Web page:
Combating Money Laundering & Terrorism Financing
Is Tranche Two on Australia’s AML/CTF Horizon?
July 11, 2018
Combating Money Laundering & Terrorism FinancingDownload Article
It’s been more than ten years since the arrival of the Anti-Money Laundering and Counter-Terrorism Financing Act 2006 (“AML/CTF” Act) in Australia. The Act regulates how certain types of businesses manage the risks of money laundering and terrorism financing.
It’s becoming likely the next phase of legislation – known as ‘tranche two’ – that will amend the AML/CTF Act to place obligations on a broader range of businesses may appear in 2019. So, who will be affected by tranche two, and what does this mean for businesses that have previously never had to think about money laundering or terrorism financing risks?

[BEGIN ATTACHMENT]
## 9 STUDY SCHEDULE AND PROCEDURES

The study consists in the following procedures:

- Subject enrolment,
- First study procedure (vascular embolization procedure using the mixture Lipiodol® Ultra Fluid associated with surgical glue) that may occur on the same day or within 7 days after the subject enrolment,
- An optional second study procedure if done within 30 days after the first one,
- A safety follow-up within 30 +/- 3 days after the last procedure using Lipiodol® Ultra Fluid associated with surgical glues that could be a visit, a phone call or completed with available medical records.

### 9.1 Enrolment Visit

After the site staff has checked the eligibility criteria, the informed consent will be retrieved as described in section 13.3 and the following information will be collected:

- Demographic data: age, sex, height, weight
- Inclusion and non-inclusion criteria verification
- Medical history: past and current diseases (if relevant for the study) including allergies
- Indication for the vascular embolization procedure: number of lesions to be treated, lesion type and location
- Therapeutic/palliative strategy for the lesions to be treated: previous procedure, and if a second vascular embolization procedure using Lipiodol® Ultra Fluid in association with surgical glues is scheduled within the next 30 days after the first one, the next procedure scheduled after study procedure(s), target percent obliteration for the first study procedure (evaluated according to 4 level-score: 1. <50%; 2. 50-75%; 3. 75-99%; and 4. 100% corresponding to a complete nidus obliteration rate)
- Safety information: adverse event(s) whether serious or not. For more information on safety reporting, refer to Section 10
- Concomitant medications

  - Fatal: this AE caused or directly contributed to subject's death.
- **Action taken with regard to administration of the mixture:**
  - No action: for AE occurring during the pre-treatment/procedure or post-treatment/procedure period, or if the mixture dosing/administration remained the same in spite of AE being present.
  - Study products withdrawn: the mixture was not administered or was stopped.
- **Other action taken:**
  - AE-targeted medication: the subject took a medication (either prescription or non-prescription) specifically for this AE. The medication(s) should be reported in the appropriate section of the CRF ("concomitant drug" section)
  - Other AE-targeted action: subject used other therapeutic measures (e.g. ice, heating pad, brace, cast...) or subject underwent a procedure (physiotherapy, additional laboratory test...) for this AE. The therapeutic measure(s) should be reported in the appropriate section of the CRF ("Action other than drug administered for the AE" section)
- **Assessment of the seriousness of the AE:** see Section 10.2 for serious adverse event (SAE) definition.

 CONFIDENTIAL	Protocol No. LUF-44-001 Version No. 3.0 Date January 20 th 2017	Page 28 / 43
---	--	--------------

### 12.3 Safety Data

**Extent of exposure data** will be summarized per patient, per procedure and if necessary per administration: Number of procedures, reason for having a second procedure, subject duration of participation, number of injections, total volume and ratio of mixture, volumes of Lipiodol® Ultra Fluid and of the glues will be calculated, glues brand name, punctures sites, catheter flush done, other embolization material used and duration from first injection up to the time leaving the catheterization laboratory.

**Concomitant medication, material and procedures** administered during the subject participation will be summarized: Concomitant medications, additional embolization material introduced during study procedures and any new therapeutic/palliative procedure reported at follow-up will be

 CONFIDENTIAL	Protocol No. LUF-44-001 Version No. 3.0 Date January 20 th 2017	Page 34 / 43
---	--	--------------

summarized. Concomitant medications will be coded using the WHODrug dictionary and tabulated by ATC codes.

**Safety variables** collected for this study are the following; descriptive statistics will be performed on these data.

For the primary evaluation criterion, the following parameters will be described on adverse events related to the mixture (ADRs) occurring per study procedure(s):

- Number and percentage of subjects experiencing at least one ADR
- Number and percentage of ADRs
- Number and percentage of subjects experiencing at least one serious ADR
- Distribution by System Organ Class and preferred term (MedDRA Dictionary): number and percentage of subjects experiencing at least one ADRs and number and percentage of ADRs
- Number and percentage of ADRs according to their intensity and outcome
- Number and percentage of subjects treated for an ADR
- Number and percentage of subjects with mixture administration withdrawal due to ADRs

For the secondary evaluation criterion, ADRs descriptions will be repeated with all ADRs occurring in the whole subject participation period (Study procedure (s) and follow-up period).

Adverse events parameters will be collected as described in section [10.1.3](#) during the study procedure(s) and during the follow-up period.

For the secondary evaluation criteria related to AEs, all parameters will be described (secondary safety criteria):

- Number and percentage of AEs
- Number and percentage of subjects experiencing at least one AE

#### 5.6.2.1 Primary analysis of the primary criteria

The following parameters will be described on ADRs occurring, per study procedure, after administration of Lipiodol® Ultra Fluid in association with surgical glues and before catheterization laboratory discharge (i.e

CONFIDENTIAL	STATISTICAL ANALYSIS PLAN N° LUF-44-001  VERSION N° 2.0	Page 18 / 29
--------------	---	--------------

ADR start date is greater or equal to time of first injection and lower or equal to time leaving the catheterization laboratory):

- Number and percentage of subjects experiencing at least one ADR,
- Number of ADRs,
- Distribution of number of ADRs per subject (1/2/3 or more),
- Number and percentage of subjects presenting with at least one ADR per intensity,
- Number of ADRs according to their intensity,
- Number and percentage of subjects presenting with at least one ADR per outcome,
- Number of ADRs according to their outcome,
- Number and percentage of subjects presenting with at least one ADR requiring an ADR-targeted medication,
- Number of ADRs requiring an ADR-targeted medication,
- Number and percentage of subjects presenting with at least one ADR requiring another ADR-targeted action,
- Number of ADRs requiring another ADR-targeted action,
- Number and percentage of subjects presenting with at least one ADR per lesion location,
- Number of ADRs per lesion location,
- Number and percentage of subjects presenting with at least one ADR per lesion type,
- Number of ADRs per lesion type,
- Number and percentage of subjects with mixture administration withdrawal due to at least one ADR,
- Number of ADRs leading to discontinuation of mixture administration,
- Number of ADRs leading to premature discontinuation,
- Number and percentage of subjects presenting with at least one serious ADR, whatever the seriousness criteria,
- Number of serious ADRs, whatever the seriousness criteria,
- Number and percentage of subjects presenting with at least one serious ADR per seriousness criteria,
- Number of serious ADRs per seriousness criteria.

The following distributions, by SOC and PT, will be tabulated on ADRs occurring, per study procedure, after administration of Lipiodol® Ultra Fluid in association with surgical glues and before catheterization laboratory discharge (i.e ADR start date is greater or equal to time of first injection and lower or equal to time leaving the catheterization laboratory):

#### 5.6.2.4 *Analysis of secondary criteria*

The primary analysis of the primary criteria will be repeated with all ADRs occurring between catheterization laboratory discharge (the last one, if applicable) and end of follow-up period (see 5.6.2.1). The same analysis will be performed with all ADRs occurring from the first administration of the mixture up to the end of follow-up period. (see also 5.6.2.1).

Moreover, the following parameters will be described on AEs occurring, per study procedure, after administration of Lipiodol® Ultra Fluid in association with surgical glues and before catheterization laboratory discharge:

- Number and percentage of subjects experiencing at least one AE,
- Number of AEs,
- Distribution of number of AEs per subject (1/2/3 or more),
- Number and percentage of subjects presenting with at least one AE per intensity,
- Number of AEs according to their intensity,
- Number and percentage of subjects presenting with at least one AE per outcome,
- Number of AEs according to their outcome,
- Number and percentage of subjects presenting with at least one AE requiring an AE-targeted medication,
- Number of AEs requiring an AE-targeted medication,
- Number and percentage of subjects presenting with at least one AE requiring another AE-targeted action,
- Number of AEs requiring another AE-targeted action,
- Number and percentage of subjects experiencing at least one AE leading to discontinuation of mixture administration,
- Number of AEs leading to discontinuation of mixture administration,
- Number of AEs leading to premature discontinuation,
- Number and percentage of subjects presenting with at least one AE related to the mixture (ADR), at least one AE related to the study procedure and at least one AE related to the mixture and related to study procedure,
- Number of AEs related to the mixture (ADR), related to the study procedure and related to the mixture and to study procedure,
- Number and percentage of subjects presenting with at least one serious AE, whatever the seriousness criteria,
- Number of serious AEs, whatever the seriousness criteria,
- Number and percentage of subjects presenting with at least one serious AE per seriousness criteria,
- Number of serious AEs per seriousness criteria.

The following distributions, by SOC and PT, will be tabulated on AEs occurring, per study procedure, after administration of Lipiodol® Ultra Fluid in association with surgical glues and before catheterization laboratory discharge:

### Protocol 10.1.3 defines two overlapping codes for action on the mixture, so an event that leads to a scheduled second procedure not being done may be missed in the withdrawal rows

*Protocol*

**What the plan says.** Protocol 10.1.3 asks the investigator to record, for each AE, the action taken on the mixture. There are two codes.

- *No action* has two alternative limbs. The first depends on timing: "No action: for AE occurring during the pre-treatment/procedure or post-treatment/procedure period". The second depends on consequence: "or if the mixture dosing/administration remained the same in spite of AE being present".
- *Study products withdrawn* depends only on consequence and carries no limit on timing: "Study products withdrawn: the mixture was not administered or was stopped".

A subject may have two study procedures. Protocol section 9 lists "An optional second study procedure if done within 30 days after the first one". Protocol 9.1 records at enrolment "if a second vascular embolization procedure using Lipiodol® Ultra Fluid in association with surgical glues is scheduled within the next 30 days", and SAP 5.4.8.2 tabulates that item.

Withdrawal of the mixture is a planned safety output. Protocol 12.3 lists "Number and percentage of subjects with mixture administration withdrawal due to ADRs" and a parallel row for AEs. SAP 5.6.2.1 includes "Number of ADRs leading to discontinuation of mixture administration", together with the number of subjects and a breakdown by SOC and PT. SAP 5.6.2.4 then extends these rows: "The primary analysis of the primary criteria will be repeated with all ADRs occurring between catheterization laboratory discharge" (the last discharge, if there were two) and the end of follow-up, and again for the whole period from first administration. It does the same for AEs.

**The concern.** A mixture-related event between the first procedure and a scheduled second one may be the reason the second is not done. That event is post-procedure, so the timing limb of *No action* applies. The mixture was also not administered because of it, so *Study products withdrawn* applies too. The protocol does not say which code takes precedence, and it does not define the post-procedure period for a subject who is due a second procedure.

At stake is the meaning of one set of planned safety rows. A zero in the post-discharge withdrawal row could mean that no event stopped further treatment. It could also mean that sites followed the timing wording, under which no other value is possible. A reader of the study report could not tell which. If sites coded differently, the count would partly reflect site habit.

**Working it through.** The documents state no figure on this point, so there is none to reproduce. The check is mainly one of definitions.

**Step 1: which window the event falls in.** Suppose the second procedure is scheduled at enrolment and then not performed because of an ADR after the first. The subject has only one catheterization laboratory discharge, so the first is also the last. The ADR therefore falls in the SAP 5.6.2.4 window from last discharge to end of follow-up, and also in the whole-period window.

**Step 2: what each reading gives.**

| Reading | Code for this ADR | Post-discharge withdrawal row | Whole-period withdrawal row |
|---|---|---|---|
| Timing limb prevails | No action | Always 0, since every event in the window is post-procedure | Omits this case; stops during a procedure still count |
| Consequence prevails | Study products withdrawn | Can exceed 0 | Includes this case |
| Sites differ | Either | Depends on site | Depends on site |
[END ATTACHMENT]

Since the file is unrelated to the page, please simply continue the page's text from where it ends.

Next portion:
What is ‘tranche two’ and who will it affect?
The Australian Government recently concluded a feasibility study into broadening the AML/CTF Act to include a number of additional designated services, known as tranche two. Tranche two will likely extend the legislation to include “designated non-financial businesses and professions” who, unwittingly or otherwise, can be used to enable the laundering of money or the financing of terrorism.
Below we briefly summarise some of the money laundering and terrorism financing risks faced by certain non-financial businesses and professions.
Designated non-financial businesses and professions
Lawyers, conveyancers, accountants, trust and company service providers
Known as ‘gatekeepers’, these service providers can be used to disguise money laundering and terrorism financing through the misuse of legitimate financial and corporate services. They have the potential to, intentionally or unintentionally, hide the true ownership or control of funds or assets and can also misrepresent the source of funds or the true purpose of transactions.